> >> >precisely because there may be differences between "modes". Sometimes
> >> >you just want to remove widgets on the edit form that are visible on the
> >> >add form. If the differences are overwhelming then create another form.
> >>
> >> I'd prefer the objects to control their own destinies here.  If there are
> >> things that should be different, this should be specified by the form or
> >> widget definitions, not by application code at runtime.
> >
> >If it is allowed to manipulate a form instance then I see no problem
> Really, I don't want this to be the normal circumstance.  Writing the last 
> email made it clear to me that forms want to drive the application, not the 
> other way around.

It is not that clear to me. I really think it is common to manipulate
widgets on a form at runtime. Just think of a form where most of the
widgets are the same for all users but some users are presented with
additional widgets. I wouldn't want to create a form for each user just
to cope with this. And what if the whole form is constructed from a
datasource at runtime. Let's say I allow users to add custom fields to a
form or let them build new forms for editing objects all together.
Surely a separate framework for this shouldn't be necessary.

> Maybe I want too much.  :)  But I generally find it better to know what 
> direction I'd like to go, because I can always scale down the vision if the 
> budget doesn't allow it, but it's harder to change something that's already 
> built with a more limited scope in mind.  Of course, this has to be 
> balanced against YAGNI-ism, but adaptation offers a powerful YAGNI weapon.

I find its easier to broaden scope than to scale down as long as you
have objects with clearly defined responsibilities.

> For example, suppose we made classes that corresponded to "abstract" 
> widgets, and then used adaptation to turn them into HTML widgets, wxPython 
> widgets, etc.?  Not only that, but we could make the adaptation specific to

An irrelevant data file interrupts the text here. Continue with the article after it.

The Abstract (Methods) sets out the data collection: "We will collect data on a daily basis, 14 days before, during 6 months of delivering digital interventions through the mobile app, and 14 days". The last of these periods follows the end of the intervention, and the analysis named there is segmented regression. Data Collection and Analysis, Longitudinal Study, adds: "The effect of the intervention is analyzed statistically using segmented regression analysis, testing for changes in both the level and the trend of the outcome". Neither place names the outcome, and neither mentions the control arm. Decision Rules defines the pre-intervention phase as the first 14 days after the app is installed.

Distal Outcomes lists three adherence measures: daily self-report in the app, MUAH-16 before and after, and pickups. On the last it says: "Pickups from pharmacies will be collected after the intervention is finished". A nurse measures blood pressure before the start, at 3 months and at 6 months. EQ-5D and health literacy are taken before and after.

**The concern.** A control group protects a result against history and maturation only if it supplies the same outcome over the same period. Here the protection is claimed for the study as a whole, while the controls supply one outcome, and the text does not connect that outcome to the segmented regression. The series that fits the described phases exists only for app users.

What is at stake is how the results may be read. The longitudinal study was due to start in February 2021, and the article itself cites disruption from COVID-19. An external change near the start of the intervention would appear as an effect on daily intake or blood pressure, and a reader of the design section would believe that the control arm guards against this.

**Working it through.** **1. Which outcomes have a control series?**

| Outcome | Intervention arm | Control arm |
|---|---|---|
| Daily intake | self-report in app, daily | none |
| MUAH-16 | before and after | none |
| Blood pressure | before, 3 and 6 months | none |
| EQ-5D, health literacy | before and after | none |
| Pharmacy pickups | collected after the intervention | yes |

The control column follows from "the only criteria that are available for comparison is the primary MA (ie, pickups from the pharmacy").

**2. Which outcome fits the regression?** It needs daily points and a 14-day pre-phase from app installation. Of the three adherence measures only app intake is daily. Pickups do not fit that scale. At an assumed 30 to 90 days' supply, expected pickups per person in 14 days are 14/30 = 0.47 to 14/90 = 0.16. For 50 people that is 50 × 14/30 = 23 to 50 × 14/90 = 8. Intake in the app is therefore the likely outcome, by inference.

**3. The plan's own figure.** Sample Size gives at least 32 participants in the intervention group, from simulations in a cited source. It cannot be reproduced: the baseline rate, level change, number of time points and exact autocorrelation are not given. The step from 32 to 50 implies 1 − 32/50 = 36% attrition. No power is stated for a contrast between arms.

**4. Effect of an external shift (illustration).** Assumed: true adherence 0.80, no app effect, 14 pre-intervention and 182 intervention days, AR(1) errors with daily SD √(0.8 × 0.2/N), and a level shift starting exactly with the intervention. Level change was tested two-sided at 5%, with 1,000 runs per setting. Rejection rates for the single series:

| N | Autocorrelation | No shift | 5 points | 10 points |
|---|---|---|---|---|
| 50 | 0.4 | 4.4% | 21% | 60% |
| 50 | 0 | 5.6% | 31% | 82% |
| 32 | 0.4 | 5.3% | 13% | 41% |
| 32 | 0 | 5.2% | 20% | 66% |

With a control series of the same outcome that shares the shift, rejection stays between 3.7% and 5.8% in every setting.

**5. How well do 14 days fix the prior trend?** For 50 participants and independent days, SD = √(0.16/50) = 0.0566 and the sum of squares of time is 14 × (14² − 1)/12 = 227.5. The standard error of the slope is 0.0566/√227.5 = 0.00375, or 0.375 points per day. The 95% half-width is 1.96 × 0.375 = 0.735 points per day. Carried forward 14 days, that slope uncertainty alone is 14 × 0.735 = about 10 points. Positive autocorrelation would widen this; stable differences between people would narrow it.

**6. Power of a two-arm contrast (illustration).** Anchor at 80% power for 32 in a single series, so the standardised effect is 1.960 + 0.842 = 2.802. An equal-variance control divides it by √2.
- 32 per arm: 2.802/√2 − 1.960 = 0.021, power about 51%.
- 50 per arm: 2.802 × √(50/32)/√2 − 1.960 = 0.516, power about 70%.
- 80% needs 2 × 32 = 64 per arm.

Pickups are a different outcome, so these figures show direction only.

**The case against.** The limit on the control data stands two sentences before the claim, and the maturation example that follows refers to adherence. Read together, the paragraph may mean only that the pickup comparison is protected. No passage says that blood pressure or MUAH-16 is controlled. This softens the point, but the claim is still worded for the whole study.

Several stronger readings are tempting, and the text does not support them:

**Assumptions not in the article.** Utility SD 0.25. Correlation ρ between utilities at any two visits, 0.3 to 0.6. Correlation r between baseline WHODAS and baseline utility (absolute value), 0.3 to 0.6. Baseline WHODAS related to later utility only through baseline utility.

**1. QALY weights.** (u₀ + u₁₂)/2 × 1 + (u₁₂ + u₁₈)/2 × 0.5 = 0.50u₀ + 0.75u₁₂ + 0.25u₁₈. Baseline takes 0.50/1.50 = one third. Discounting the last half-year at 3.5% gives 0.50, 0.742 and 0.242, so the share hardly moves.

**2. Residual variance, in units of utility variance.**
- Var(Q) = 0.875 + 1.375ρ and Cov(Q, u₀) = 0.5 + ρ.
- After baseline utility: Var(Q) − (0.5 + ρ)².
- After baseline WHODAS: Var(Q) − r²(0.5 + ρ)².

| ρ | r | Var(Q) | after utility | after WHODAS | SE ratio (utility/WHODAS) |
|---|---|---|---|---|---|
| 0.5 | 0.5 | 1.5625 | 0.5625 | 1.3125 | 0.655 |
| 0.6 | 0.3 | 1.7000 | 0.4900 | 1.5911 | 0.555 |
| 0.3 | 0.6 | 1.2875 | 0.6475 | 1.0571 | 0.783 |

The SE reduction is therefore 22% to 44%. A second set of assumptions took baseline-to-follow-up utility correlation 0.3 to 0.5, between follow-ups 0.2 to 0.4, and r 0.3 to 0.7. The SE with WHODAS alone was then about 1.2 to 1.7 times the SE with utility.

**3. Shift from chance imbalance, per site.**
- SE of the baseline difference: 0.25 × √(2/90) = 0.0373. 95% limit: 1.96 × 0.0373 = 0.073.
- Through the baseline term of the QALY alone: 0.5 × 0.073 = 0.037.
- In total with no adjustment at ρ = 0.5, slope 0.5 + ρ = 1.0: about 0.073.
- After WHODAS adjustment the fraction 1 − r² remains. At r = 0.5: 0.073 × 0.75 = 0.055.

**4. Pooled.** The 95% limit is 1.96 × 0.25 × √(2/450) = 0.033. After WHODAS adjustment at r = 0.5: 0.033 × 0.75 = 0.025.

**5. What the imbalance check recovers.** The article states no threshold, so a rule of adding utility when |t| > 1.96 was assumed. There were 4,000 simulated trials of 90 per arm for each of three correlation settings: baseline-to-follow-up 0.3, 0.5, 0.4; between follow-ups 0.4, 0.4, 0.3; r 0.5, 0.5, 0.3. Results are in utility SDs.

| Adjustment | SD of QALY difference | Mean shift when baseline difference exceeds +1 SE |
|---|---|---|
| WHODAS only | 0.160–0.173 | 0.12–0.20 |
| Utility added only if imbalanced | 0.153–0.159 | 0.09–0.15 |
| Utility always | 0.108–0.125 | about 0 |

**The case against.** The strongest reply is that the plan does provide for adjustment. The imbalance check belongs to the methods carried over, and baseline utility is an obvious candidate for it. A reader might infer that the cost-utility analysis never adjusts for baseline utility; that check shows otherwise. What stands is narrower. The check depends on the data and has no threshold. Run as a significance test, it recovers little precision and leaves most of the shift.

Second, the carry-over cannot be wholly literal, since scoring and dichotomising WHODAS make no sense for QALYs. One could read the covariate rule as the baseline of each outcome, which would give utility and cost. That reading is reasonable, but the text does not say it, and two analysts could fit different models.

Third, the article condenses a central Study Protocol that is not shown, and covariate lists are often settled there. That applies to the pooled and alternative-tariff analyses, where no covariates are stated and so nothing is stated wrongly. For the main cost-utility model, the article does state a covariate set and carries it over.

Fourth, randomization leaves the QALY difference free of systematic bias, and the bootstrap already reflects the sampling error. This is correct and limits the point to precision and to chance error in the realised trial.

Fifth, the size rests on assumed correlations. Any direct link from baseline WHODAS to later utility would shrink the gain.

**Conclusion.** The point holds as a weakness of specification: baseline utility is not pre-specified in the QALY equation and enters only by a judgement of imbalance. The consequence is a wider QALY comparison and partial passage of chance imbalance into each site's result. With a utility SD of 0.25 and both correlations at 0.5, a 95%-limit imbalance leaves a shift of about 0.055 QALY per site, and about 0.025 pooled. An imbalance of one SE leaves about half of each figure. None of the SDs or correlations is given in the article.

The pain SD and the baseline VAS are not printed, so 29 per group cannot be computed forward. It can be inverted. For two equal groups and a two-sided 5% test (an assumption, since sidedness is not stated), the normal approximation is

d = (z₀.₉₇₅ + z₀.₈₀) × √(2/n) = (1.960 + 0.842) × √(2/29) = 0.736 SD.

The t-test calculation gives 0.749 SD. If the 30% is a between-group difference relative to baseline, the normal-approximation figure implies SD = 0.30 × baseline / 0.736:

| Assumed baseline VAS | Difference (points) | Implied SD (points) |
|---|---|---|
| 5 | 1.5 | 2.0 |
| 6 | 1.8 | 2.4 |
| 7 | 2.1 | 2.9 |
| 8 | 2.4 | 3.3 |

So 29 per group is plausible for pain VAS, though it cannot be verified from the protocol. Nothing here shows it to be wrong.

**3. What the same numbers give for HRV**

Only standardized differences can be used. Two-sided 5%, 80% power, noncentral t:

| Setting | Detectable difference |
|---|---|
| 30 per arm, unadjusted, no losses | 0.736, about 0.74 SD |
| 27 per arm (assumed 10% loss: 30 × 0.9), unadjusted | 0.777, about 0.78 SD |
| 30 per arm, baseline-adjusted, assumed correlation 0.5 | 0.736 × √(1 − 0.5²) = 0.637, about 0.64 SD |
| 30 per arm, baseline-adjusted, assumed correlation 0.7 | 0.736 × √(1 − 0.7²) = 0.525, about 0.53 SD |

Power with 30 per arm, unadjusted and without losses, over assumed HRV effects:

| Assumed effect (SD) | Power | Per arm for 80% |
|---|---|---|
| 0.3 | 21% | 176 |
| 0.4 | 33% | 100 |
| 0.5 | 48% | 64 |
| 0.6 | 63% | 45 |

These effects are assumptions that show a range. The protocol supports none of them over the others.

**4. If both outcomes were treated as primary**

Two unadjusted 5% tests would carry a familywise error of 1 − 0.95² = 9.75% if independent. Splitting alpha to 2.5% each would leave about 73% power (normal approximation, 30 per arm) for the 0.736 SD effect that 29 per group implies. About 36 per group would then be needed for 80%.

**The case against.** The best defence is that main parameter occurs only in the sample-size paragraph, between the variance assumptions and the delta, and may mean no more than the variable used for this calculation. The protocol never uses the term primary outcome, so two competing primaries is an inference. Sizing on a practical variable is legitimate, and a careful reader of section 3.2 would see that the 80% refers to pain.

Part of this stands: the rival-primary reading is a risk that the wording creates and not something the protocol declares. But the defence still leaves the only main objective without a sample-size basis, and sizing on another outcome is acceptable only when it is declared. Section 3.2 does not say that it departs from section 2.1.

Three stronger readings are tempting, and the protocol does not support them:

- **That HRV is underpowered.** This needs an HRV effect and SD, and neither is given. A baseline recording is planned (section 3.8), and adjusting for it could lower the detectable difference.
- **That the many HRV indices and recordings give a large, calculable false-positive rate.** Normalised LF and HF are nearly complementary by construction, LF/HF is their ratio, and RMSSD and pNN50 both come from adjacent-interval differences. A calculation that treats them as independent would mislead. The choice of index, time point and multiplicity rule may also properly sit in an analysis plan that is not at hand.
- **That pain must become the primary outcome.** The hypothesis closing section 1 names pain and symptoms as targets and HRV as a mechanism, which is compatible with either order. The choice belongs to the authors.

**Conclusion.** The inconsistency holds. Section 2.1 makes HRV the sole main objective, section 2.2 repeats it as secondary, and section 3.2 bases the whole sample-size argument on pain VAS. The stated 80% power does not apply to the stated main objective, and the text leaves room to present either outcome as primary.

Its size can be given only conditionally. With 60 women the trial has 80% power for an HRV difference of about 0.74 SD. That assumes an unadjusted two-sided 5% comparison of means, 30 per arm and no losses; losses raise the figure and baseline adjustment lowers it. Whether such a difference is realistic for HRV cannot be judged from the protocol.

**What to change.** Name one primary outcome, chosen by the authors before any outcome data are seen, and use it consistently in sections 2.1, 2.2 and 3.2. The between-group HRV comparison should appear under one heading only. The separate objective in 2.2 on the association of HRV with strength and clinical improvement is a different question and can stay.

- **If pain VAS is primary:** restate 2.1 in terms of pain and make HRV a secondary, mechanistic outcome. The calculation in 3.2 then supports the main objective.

> an individual form, using protocols.Variation.  Anyway, one reason I want 
> to look at XForms again, is that they had a specification/model for a set 
> of abstract widgets that could then be mapped to specific widget 
> implementations using CSS and the like.  I think that in our case we could 
> use pwt:define's in place of CSS.
> An interesting thought - many GUI systems these days use XML as a 
> basis...  besides HTML, there's also wxPython's XML resource format, and 
> Mozilla's XUL.  All of these can be rendered with peak.web.templates, so 
> there do seem to be some intriguing possibilities for future GUIs.
> >I think I should just make a prototype so that we have something
> >concrete to work from. I find it difficult and frustrating to only talk
> >about this.
> Feel free.  I, on the other hand, don't know enough yet about what I want, 
> to make anything.  From my POV, this is all still far-off brainstorming, 
> similar to where the existing peak.web stuff was a few months ago.  What we 
> ended up with in developing the existing peak.web tools looks *very* 
> different from any of the things Ty and I first talked about, so I'm glad I 
> didn't rush to build any of the things we first talked about.
> But, if you want a forms framework *now*, rather than possibly waiting a 
> few months, then rolling your own is indeed a good plan.  Meanwhile, I've 
> been wondering when XForms might become important/relevant to 
> peak.web.  Now that I've realized I'm trying to reinvent it, perhaps I 
> should just go see if we can port it instead.  :)

I don't need it *now*, but I see building prototypes as part of the
brainstorming process and I think it will help focus our discussion more
and clarify some of the ideas we throw around.

I have a very good idea of what I want and it is an area where I
can make a direct contribution to peak.web, but I want to make that
contribution in the PEAK idiom.

Roché Compaan
Upfront Systems                 http://www.upfrontsystems.co.za